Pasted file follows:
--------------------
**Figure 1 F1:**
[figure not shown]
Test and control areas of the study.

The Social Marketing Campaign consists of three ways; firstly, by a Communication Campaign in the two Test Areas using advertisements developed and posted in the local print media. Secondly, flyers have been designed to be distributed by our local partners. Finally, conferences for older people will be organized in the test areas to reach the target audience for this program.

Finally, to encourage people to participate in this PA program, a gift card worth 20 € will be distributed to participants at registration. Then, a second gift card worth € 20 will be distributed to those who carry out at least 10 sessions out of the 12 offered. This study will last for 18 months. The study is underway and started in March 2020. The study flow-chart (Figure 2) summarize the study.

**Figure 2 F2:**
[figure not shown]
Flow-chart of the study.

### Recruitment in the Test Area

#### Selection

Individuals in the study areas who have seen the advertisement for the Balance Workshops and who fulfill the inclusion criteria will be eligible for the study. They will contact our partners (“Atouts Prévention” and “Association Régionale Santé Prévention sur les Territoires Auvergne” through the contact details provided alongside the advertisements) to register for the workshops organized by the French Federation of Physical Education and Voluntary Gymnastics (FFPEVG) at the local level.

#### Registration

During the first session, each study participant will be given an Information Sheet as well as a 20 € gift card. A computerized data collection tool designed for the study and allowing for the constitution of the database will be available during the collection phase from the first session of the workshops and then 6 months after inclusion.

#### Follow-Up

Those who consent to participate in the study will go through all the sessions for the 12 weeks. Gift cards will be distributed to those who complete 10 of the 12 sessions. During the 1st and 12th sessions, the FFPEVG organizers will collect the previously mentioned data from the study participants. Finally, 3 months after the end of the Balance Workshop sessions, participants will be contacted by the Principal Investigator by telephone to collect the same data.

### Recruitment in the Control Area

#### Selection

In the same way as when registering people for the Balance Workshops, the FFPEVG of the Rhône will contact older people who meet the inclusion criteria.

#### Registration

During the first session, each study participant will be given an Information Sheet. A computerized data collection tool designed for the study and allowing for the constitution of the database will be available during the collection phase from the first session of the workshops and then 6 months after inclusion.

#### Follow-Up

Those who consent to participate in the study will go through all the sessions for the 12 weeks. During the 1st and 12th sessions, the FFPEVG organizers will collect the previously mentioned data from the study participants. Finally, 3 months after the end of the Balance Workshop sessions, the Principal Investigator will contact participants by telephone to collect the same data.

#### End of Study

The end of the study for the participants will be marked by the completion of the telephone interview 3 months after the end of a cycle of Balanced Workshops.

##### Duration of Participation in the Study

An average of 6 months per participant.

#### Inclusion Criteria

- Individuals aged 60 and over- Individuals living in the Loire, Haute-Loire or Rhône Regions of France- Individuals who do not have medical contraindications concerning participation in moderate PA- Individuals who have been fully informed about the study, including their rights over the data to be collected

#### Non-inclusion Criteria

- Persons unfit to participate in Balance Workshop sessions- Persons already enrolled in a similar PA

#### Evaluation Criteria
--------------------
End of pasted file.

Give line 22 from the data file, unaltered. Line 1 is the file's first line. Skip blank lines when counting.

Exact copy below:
Those who consent to participate in the study will go through all the sessions for the 12 weeks. During the 1st and 12th sessions, the FFPEVG organizers will collect the previously mentioned data from the study participants. Finally, 3 months after the end of the Balance Workshop sessions, the Principal Investigator will contact participants by telephone to collect the same data.